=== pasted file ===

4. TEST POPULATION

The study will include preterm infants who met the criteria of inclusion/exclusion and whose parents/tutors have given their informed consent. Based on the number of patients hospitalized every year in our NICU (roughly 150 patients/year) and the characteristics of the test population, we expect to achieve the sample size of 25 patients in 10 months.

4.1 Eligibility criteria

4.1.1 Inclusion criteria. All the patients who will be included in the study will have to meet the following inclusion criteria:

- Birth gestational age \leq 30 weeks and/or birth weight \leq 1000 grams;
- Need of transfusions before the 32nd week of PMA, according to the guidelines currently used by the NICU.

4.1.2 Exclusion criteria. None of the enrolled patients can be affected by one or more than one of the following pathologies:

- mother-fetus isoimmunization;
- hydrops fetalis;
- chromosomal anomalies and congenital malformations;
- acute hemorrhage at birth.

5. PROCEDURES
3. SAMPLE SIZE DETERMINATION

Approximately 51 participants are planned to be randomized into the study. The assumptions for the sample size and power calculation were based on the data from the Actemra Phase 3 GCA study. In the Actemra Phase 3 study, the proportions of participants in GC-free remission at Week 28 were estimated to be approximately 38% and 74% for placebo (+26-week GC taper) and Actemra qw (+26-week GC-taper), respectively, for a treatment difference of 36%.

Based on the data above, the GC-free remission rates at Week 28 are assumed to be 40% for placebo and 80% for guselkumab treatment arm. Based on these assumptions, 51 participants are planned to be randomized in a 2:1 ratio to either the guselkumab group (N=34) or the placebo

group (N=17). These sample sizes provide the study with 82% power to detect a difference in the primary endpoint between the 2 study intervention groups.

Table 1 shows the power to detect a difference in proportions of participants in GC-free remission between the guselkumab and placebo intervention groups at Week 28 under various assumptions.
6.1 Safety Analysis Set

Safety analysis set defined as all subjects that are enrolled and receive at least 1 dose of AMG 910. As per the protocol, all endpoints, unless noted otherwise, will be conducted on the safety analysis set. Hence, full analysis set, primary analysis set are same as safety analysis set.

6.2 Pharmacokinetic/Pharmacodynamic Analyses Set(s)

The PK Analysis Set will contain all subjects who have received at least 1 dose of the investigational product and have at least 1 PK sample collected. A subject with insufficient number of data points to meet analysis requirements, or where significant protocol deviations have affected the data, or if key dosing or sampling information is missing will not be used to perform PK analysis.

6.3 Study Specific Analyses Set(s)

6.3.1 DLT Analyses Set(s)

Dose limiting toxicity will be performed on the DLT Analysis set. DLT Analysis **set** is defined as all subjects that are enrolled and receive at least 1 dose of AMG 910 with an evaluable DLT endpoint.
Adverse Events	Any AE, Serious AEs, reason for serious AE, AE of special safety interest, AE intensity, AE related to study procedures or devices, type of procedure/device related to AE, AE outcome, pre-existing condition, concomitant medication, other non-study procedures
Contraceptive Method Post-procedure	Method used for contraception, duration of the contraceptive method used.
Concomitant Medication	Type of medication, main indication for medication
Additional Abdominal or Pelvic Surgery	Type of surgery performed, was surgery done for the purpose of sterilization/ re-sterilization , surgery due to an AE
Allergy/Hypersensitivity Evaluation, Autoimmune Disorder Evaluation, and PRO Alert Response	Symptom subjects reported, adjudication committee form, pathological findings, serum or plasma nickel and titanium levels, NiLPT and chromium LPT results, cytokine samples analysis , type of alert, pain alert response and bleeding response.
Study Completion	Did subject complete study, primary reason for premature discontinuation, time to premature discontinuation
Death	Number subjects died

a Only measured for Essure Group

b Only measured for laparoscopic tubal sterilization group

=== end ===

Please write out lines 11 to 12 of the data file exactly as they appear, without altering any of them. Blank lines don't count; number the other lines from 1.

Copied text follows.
- acute hemorrhage at birth.

5. PROCEDURES